Trust Me. I’m in Sales.
In a conference call amongst print salespeople last week, an interesting conversation ensued regarding trust between the buyer and sales rep. To get an expert’s opinion, I reached out to my friend and fellow PIworld blogger, Margie Dana*. We emailed back and forth.
Margie suggested that I post the discussion along with the following funny story that I’d shared with her. Have a look, and then join the conversation.
A sales rep walks into a buyer’s office for an appointment. As the buyer is speaking, the rep is doing what all reps do—scanning the buyer’s desk looking for clues and information to be used later.
Amazingly, sitting right in front of the buyer is a competitor’s proposal for a job that the sales rep is about to quote. Unfortunately for the rep, there was a soda can directly over the price.
Suddenly, the phone rings and the buyer is called away from the office momentarily. Presented with an opportunity, the rep reaches for the can and lifts it up to see the price. If he’s too high, he will make an excuse to return later with a lower price. If he’s too low and has left money on the table, he will again make an excuse to return later with a higher price.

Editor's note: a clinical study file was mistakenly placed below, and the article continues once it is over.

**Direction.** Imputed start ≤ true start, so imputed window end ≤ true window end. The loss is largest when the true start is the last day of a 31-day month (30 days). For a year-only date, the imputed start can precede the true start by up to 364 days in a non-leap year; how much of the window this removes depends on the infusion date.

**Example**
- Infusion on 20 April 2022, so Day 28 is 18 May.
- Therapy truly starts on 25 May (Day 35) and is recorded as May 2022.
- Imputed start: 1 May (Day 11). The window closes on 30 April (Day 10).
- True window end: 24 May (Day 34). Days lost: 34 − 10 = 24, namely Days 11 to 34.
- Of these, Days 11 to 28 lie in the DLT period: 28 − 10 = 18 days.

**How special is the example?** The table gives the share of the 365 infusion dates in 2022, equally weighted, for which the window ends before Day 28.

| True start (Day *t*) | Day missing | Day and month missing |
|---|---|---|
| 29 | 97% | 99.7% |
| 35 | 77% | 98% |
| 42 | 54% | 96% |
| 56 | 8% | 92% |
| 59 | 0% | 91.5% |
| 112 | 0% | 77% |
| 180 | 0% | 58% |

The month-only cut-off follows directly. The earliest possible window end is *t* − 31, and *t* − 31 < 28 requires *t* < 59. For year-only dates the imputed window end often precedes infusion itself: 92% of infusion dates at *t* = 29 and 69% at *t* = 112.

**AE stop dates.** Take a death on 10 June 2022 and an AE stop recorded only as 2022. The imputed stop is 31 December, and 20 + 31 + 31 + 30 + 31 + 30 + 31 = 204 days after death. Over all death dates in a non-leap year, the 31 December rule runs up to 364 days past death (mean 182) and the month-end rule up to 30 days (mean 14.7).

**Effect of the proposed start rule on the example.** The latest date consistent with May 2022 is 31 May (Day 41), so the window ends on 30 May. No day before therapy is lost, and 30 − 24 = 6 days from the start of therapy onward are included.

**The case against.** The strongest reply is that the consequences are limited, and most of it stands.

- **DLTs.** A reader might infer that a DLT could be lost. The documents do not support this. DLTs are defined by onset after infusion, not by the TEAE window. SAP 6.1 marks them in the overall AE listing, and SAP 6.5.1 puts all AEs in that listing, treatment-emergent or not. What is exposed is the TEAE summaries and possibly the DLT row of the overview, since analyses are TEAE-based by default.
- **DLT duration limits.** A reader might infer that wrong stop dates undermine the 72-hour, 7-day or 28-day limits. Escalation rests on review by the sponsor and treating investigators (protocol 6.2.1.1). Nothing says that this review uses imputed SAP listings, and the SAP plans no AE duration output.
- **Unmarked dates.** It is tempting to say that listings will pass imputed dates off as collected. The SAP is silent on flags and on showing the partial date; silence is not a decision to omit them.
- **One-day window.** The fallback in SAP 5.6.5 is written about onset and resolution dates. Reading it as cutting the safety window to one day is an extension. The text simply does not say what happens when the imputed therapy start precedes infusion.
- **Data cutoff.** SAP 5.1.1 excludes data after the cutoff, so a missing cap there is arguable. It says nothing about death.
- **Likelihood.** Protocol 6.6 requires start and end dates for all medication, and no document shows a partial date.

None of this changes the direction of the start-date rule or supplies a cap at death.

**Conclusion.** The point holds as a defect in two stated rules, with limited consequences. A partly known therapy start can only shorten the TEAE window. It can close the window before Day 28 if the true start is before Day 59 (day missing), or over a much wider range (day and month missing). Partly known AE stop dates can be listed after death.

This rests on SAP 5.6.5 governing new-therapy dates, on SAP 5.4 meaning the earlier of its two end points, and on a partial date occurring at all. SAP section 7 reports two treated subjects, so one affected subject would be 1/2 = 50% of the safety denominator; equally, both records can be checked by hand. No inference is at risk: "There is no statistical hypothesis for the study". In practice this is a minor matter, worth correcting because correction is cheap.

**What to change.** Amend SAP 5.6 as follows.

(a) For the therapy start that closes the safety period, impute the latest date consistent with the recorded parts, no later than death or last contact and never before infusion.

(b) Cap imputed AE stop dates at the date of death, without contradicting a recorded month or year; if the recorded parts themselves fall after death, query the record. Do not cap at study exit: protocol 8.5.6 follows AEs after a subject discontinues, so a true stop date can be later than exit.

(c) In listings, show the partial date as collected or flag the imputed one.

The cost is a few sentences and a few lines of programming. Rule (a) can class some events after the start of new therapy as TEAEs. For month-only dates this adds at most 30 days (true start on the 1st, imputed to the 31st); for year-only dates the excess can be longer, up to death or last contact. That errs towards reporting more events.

But as he lifts the can, he discovers—to his horror—that it’s bottomless and the can was full of marbles. The buyer had set a trap for him and he was now exposed for what he is: a cheat.
The buyer returns to the office, sees what the rep has done and throws him out for good.
We all have an internal compass that guides us and shows us right from wrong. Where that line is—between right and wrong—is different from person to person. All printing salespeople learn quickly how to read upside down. At one time or another, we’ve all scanned a buyer’s desk. We also read the Guest Register at the front desk to see who else is in the account. I remember a sales manager advising me to never sign in to those things legibly. I will let you judge for yourself as to whether such actions are innocent or devious.
Bill Farquharson is a partner at Idealliance. As a print-specific sales trainer, Farquharson applies a fundamentally-sound approach to his coaching, online programs (found at sales.epicomm.org), and live presentations. Contact him: email@example.com or (781) 934-7036 to discuss your sales challenges.